Vermeule favorably analyzes the decision in Kelo v. City of New London (2005) as a prime example of classical legal reasoning in contemporary jurisprudence. That infamous case involved a decision by the city of New London, Connecticut, to condemn private homes and replace them with a Pfizer corporation campus. Vermeule believes this is a just outcome of balancing public equity with property rights; it is “in the service of developing constitutionalism, a model of how judicial review should work.”
Many of us see it as rank cronyism infecting government to the detriment of small property owners whose rights should have been protected by the “public use” requirement in eminent domain. Vermeule says this is errant thinking about individual rights being protected from the government. And that’s really because it is all government: “Rights are always already grounded in and justified by what is due to each person and to the community. Adjusting them in light of the common good is to unfold their true nature and to identify their scope and limits, not to compromise or overpower them.”
Suzette Kelo, who lost her small home in the service of Pfizer’s corporate good, would see the “adjusting” of her property rights as a power grab between government wanting revenue and a giant corporation wanting lowered taxes and favors from the government. If this is common good wisdom, then give me Lockean folly.
In short, Vermeule’s classical legal theory supports almost all the growth in government power during the 20th century and merely provides differing rationales from standard progressivism. Vermeule is a strong social democrat who is also at pains to demonstrate his environmentalism, which is also, we are told, a development of the principles of classical legal theory. Just so.
“Developing constitutionalism” is common good constitutionalism in action, so to speak. It “celebrates continuity with the enduring principles of the past; it recognizes change in applications only insofar as necessary in order for those principles to unfold in accordance with their true natures … ”
You, like me, may think that sounds like a fair assessment of originalism and its work of applying the meaning of terms in the Constitution to the ever-changing realities of social, political, and economic life in America.
According to what principles does developing constitutionalism actually unfold? For that, Vermeule instructs us to look to principles of Catholic doctrinal development articulated by the 19th century cardinal, St. John Henry Newman.
To be sure, Vermeule differs on social conservatism from progressive court opinions and their philosophical foundation. He absolutely nails the theater of progressive individualism in court pronouncements. Those opinions require a victim finding justice against a villain who attempts to defend the old ways. It falls to the “progressive judge” who “instrumentalizes the law” to extend liberation, “in which ‘rights’ are continually ‘expanded’ to free an ever-larger set of individuals from unchosen obligations and constraints.” On Obergefell, Vermeule notes, forcing “a conspicuous conflict with the settled mores of millennia was, of course, the point.”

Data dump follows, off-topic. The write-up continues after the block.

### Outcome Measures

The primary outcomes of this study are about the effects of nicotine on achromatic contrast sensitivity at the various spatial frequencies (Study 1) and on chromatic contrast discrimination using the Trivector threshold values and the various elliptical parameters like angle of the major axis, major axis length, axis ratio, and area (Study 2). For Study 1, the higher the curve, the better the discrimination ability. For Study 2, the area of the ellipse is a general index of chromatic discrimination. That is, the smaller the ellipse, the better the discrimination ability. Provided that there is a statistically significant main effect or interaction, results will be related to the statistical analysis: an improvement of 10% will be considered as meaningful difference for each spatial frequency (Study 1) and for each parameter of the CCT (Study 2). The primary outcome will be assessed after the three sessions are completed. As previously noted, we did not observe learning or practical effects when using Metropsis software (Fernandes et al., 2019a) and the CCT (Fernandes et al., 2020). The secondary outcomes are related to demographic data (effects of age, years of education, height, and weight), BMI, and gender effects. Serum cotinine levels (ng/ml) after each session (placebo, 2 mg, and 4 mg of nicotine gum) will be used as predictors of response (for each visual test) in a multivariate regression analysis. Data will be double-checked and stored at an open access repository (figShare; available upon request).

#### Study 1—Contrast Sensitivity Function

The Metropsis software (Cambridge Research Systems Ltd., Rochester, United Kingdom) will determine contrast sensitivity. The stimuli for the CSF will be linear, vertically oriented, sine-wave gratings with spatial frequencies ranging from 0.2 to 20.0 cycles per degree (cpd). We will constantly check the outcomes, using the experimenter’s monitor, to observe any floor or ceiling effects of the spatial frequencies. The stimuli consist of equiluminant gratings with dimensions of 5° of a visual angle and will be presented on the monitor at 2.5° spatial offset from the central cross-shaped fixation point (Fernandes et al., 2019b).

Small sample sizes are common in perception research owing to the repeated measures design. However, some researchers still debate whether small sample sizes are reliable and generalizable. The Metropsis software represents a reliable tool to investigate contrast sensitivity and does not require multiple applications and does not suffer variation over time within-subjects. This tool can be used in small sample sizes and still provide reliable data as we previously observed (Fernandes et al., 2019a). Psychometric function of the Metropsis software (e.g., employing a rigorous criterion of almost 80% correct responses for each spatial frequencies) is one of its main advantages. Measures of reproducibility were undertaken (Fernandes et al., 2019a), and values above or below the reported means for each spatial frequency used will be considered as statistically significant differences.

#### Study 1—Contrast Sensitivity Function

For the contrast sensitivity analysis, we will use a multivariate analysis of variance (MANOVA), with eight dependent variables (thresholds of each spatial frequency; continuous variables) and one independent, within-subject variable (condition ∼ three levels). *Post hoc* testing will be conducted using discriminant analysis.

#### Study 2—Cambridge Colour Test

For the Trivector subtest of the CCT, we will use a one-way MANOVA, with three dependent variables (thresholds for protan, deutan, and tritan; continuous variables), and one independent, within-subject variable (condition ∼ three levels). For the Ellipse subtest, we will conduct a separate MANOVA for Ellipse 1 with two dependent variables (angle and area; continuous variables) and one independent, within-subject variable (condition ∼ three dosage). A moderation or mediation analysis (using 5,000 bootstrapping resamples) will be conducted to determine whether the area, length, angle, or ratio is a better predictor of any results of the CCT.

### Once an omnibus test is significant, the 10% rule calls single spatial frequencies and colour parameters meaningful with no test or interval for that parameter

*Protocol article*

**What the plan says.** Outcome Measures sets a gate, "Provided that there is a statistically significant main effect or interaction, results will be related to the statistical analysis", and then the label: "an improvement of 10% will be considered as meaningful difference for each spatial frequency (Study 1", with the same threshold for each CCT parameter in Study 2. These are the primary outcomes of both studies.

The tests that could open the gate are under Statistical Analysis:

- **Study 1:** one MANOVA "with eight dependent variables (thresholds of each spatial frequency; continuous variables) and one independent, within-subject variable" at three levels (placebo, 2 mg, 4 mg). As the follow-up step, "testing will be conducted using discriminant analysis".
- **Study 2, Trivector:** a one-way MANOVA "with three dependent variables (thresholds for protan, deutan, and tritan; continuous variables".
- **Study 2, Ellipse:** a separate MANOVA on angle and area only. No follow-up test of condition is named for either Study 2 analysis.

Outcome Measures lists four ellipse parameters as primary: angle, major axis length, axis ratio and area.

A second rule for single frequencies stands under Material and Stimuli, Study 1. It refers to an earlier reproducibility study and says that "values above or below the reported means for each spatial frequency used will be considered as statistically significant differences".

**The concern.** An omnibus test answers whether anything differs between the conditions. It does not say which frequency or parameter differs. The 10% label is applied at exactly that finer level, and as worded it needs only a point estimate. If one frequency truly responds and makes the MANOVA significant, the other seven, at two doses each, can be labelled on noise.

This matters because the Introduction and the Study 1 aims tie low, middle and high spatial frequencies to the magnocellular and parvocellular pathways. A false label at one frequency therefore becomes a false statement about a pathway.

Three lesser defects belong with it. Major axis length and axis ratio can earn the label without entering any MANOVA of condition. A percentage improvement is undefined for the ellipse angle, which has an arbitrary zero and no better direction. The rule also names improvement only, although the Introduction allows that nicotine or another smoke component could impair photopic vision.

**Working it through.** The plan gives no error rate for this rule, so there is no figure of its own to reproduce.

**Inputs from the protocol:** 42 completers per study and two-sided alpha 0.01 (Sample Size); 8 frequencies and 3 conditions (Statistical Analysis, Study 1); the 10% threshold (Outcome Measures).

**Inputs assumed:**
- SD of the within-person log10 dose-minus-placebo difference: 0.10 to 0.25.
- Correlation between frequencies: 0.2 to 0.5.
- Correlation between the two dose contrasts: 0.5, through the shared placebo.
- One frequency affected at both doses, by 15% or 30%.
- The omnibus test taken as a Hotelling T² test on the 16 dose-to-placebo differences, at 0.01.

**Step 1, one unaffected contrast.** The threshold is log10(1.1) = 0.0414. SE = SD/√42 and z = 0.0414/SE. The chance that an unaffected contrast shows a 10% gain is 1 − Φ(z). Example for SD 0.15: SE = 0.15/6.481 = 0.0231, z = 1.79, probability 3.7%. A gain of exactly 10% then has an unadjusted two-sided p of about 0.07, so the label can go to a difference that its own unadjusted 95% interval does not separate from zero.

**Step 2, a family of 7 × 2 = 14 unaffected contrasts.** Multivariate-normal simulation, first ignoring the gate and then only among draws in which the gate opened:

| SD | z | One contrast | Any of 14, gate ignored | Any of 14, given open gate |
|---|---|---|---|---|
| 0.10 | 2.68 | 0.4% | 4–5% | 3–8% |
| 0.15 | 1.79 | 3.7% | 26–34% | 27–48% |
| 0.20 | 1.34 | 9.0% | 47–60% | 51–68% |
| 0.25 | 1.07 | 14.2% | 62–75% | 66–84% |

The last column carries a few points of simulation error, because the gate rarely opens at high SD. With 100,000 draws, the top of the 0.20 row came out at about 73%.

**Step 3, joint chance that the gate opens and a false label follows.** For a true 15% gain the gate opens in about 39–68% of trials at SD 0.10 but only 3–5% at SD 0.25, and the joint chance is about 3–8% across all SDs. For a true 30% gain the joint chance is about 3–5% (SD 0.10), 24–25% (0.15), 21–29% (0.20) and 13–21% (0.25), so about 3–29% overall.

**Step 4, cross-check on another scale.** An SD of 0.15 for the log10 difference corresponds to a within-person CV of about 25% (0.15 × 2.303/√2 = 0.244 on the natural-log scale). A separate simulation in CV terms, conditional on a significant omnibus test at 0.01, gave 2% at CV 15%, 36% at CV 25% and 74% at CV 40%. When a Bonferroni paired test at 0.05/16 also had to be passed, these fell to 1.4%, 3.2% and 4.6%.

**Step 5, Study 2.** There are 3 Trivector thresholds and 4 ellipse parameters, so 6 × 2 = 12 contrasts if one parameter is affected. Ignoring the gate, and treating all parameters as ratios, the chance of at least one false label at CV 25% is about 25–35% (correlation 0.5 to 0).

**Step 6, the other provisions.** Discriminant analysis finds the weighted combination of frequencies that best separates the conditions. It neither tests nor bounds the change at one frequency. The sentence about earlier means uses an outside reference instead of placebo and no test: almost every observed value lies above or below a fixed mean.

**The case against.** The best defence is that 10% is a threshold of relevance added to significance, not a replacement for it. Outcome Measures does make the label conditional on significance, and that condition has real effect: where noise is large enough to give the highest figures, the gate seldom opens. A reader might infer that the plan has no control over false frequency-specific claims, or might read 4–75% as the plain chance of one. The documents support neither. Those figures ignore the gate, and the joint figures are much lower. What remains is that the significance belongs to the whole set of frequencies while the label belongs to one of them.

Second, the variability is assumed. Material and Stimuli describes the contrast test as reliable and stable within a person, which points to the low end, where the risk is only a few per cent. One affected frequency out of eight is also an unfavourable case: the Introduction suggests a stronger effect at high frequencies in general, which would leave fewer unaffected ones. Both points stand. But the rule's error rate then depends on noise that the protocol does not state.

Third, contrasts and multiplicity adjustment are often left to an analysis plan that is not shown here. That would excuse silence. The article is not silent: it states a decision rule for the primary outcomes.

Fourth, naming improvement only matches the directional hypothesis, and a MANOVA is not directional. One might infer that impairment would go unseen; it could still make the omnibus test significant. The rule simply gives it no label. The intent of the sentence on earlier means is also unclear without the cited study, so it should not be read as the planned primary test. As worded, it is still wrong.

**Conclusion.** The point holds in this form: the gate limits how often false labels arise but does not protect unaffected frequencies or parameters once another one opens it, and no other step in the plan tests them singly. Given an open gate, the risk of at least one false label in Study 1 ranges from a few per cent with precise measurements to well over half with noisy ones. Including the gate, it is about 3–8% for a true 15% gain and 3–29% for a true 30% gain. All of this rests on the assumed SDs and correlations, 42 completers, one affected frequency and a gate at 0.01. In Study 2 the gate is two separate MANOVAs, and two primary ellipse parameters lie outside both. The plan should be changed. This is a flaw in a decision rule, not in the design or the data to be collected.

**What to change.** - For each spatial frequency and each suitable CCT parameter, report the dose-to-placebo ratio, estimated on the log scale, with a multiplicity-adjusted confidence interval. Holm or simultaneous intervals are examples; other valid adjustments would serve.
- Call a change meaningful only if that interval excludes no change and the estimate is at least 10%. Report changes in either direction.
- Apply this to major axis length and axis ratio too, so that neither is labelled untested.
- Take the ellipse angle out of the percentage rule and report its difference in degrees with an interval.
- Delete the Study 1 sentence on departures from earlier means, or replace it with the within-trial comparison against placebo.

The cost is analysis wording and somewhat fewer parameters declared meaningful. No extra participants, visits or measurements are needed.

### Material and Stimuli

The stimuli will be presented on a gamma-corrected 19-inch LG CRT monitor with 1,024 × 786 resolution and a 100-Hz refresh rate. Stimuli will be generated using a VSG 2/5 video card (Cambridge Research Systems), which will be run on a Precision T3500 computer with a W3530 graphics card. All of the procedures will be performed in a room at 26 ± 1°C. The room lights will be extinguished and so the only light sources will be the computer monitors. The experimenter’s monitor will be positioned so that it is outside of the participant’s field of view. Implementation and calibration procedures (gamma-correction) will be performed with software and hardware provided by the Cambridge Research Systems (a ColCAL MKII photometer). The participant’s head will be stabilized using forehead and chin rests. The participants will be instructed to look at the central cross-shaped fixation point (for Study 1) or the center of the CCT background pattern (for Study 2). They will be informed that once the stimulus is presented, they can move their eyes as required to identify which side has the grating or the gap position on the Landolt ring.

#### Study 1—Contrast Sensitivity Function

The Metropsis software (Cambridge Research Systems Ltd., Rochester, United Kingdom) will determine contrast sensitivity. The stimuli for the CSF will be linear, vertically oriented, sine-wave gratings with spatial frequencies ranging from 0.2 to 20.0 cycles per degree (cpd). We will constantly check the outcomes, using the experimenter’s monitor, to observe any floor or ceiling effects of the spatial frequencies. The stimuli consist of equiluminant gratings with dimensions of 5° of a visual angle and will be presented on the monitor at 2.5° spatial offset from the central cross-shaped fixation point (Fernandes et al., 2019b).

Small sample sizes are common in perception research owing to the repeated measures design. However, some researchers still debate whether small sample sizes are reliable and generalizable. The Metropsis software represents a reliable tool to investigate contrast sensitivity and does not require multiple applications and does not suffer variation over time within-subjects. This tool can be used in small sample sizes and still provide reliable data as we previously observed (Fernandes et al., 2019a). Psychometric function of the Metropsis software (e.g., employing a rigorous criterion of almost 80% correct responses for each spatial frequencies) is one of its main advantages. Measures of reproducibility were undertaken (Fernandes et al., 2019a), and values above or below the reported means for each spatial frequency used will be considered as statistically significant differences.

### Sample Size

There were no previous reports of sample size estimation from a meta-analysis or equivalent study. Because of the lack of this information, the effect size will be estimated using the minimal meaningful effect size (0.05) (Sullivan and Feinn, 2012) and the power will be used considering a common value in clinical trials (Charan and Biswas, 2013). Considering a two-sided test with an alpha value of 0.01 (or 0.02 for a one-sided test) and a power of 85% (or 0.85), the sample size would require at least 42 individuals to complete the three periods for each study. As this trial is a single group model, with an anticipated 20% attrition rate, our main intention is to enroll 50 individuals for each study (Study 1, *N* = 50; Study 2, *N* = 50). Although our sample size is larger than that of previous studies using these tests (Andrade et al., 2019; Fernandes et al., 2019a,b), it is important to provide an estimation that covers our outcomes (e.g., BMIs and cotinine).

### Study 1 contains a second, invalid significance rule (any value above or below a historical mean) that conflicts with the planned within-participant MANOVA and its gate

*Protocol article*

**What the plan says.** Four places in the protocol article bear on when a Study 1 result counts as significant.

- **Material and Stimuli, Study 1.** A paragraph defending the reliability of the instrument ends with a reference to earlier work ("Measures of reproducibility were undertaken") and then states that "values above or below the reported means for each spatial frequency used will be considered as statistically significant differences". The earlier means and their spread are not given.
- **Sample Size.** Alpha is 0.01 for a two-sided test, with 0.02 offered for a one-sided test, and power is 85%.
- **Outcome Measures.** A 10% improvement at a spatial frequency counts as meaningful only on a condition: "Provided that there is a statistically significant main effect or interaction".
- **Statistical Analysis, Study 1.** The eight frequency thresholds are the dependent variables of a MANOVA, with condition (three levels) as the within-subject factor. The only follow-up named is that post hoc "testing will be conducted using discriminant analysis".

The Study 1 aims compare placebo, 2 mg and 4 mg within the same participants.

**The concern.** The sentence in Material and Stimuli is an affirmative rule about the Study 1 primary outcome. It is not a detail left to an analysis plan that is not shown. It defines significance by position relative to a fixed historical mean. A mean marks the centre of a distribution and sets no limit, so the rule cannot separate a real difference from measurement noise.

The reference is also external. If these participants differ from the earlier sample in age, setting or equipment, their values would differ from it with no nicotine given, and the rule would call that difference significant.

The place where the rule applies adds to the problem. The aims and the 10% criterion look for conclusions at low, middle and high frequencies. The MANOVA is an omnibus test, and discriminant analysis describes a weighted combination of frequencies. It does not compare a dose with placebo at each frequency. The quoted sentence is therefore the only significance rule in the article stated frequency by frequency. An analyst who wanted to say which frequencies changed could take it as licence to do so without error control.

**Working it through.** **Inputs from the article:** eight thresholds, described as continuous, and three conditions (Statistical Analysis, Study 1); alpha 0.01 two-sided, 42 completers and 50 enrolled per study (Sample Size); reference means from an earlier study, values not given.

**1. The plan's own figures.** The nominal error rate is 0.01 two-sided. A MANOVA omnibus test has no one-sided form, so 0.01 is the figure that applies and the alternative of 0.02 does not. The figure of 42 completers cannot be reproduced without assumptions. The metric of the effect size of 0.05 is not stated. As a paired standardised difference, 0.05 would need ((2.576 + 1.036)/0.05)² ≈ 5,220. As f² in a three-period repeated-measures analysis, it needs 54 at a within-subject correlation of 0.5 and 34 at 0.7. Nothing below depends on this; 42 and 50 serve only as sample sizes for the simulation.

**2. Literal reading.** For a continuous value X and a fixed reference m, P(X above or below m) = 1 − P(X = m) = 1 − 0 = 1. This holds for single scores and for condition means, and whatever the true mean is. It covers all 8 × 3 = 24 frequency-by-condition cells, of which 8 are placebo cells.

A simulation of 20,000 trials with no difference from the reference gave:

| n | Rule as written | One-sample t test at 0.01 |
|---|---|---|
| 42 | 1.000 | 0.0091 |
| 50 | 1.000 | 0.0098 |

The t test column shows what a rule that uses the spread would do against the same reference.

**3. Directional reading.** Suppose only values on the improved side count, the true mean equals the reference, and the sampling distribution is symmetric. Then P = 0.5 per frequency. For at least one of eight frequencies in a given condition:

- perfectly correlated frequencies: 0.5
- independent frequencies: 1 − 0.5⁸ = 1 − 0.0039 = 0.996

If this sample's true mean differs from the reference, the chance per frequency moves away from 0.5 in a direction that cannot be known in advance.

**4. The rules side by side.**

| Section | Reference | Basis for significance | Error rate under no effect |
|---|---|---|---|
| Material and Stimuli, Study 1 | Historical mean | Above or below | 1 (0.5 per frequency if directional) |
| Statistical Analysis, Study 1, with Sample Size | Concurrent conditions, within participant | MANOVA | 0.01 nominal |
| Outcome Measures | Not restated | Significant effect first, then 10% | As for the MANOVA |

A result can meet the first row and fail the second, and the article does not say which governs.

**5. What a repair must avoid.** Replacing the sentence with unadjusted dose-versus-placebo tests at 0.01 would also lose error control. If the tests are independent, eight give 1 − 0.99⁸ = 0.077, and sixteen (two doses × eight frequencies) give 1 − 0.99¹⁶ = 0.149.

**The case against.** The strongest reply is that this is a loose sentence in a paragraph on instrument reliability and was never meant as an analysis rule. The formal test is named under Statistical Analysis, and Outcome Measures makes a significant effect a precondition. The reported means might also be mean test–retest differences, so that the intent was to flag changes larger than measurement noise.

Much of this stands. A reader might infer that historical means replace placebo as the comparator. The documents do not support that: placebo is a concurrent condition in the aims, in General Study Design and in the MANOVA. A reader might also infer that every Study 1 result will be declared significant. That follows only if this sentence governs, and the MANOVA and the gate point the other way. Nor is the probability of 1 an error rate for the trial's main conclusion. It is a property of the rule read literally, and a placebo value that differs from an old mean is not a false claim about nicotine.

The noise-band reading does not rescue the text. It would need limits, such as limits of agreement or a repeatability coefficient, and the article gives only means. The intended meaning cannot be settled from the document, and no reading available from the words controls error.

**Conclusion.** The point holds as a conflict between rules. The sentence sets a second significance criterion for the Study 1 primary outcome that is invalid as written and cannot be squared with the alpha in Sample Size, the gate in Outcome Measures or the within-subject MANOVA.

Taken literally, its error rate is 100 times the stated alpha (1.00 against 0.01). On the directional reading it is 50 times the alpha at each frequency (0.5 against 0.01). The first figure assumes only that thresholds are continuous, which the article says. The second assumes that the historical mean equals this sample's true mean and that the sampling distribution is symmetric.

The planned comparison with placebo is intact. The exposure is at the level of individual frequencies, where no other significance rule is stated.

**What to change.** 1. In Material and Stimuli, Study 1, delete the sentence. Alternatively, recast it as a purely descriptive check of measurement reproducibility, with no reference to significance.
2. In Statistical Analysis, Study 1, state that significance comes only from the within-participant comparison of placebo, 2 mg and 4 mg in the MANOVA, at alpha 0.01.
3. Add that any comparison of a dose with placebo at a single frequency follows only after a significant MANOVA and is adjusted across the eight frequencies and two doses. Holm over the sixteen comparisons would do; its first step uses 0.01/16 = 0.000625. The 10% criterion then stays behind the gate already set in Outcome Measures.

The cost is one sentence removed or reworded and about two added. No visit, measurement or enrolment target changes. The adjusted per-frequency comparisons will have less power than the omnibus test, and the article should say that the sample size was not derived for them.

Even here, though, Vermeule’s natural law defense of marriage would seem to offer little to the strong originalist dissent in Obergefell. Perhaps he would have added precise form to why procreative marriage must be the legal standard in a republic, but it’s hard to see him improving on Justice Samuel Alito’s comment, “For millennia, marriage was inextricably linked to the one thing that only an opposite-sex couple can do: procreate.”
Vermeule cites this approvingly, noting, “To treat that feature of marriage as dispensable … was an attempt to break a traditional and natural legal institution by sheer force of will.” Agreed. But in almost a fit of spite, Vermeule next states, “In that ultimate valorization of will at the expense of the natural reason, Obergefell in particular and progressive constitutionalism in general are in deep kinship with originalist positivism.”
That is an absurd rendering of the facts when we recall that four separate justices on the court authored dissenting opinions in Obergefell rooted in originalist premises that the Constitution did not require same-sex marriage. Their problem is that they were one vote short.
Rather than the “valorization of will,” much of what originalism has been attempting to do is rebuild the case for a regulated liberty under fundamental law. In this, originalism aims to rejuvenate separation of powers, federalism, and self-government, underscoring that the Constitution is not a mutable instrument. It has not looked necessarily to the natural law for its guidance but to the Constitution, which does not authorize the progressive project in any of its manifestations.